New Knowledge About Mitochondrial Proteins May Improve Disease Diagnostics
In a major effort to better understand the molecular workings of mitochondria, researchers discovered how 31 proteins contribute to mitochondrial functionality, identifying two additional factors that may be used to improve diagnostics of mitochondrial disease.
So far, mutations in the genes coding for the two proteins have not been linked to mitochondrial disease in humans. However, since they are absolutely crucial for the assembly of a part of mitochondria, researchers believe that adding the genes to screening panels for mitochondrial disease could help diagnose more people.
The study, “Accessory subunits are integral for assembly and function of human mitochondrial complex I,” published in the journal Nature, may contribute to advances in molecular diagnostics of mitochondrial disease, saving patients and families unnecessary tests and misdiagnoses, and at times years of wrong turns in their search for explanations.
Researchers also believe that the findings can inform research and development of new drugs for mitochondrial disease.
“The fact that so many different genes contribute to the function of our mitochondria explains why so many patients remain undiagnosed – it’s a complex disease,” Michael Ryan, a professor at Monash University in Australia and senior author of the study, said in a news release.
Although mitochondria are among the most well-studied parts of the cell, there is one thing that has mystified researchers for years. Looking at complex I — the first of a series of protein structures that mitochondria use for producing energy — humans have about 30 more parts making up the complex than bacteria.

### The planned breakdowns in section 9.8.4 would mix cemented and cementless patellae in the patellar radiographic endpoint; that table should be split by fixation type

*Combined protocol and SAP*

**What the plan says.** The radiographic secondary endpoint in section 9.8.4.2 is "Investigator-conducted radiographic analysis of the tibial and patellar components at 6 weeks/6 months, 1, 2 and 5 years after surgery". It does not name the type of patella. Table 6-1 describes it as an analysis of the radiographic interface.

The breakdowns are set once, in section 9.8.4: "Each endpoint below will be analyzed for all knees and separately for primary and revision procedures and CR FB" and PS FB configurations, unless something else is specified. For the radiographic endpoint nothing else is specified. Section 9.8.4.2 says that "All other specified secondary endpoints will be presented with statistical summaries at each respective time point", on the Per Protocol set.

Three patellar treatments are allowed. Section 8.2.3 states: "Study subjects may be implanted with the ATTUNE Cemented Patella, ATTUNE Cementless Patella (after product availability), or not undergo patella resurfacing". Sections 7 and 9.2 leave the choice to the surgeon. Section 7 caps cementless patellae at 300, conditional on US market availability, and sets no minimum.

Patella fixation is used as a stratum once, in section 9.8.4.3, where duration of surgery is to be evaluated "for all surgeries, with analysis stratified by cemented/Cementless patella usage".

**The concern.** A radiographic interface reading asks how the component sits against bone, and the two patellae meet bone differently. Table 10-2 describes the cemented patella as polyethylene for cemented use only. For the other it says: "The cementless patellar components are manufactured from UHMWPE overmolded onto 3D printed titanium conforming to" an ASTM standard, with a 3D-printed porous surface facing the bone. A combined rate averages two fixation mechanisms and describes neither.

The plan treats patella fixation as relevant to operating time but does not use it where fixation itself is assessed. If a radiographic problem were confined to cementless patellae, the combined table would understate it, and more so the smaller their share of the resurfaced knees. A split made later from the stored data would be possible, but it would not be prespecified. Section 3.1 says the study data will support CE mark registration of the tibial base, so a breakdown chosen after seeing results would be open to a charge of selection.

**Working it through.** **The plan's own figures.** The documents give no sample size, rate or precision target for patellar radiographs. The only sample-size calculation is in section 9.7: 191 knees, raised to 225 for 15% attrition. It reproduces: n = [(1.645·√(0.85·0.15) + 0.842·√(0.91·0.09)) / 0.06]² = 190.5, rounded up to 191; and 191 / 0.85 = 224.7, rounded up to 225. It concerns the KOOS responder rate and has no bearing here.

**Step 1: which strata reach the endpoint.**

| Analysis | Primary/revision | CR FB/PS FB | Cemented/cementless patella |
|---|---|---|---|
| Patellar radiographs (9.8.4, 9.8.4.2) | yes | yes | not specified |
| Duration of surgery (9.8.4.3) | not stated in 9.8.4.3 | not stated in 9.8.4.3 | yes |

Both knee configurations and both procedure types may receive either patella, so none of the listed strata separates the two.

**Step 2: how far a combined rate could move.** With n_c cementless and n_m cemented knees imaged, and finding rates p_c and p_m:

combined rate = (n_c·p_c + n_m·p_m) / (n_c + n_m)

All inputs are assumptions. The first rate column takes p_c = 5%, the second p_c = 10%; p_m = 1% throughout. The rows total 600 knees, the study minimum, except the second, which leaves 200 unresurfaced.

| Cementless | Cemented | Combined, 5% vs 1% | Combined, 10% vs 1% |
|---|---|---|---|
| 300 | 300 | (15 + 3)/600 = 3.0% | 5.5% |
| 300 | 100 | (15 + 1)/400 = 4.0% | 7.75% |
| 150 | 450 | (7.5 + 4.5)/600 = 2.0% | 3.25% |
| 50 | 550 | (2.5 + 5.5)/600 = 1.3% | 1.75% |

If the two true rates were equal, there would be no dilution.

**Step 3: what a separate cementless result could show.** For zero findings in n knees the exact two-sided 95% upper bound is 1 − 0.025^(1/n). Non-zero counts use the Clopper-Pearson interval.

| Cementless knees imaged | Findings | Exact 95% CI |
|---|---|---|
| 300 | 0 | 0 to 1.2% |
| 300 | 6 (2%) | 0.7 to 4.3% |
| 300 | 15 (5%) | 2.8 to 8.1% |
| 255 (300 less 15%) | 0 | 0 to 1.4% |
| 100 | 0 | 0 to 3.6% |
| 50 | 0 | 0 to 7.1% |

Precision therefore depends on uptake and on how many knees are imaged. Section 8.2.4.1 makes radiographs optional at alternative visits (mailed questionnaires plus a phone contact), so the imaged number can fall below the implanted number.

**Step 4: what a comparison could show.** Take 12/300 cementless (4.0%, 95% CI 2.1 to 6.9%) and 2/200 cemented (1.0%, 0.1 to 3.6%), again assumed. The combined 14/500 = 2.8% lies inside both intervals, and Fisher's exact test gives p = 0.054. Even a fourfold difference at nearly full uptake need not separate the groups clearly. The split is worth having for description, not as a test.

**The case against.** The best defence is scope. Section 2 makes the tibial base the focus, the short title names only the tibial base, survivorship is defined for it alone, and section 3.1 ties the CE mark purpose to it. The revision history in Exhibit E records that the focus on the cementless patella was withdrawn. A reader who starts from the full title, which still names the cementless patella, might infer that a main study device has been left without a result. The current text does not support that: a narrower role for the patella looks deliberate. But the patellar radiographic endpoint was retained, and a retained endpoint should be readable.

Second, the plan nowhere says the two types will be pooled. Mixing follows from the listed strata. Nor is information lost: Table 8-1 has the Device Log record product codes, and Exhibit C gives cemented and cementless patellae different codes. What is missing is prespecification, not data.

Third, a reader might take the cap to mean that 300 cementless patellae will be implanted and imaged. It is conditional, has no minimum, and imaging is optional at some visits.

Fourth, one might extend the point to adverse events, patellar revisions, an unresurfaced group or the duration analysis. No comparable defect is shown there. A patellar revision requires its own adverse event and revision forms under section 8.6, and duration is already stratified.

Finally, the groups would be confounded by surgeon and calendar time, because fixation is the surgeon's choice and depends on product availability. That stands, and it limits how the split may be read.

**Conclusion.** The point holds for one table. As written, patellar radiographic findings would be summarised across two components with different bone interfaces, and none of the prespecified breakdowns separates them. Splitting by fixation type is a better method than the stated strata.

Since bacterial and human mitochondria do the same thing — they convert nutrients into energy — no one knew what these extra proteins were doing.
Researchers at the Monash Biomedicine Discovery Institute made use of a gene editing technique known as CRISPR/Cas9 to figure that out. Using human cells grown in the lab, they turned off the genes coding for the 31 proteins, one by one.
It turned out that 25 of the protein parts were needed for the assembly of complex I. And one of the proteins was required for the cells to survive.
Ryan believes that the excess of human proteins in complex I may be needed to keep the mitochondrial structure stable. After all, humans live quite a bit longer than bacteria, placing other requirements on the cells.
In the next step of the research, the team looked at how removing each of the factors affected more than 6,000 proteins in the cells. Most of the proteins were not affected, but the analysis identified two additional factors that turned out to be crucial for the assembly of complex I. When they mutated the genes coding for the proteins, known as ATP5SL and DMAC1, the complex could not be properly put together.
The method developed by the research team could be used to study other mitochondrial proteins, giving researchers worldwide additional insights into mitochondrial disease and advancing diagnostics.
“These genes can now be added to genetic screening panels globally, leading to earlier diagnosis of more people with the disease,” said Dr. David Stroud, first author of the study.
“Earlier diagnosis means earlier intervention that may help patients manage their debilitating symptoms and perhaps slow the insidious progression of their disease,” said Sean Murray, CEO of the Australian Mitochondrial Disease Foundation.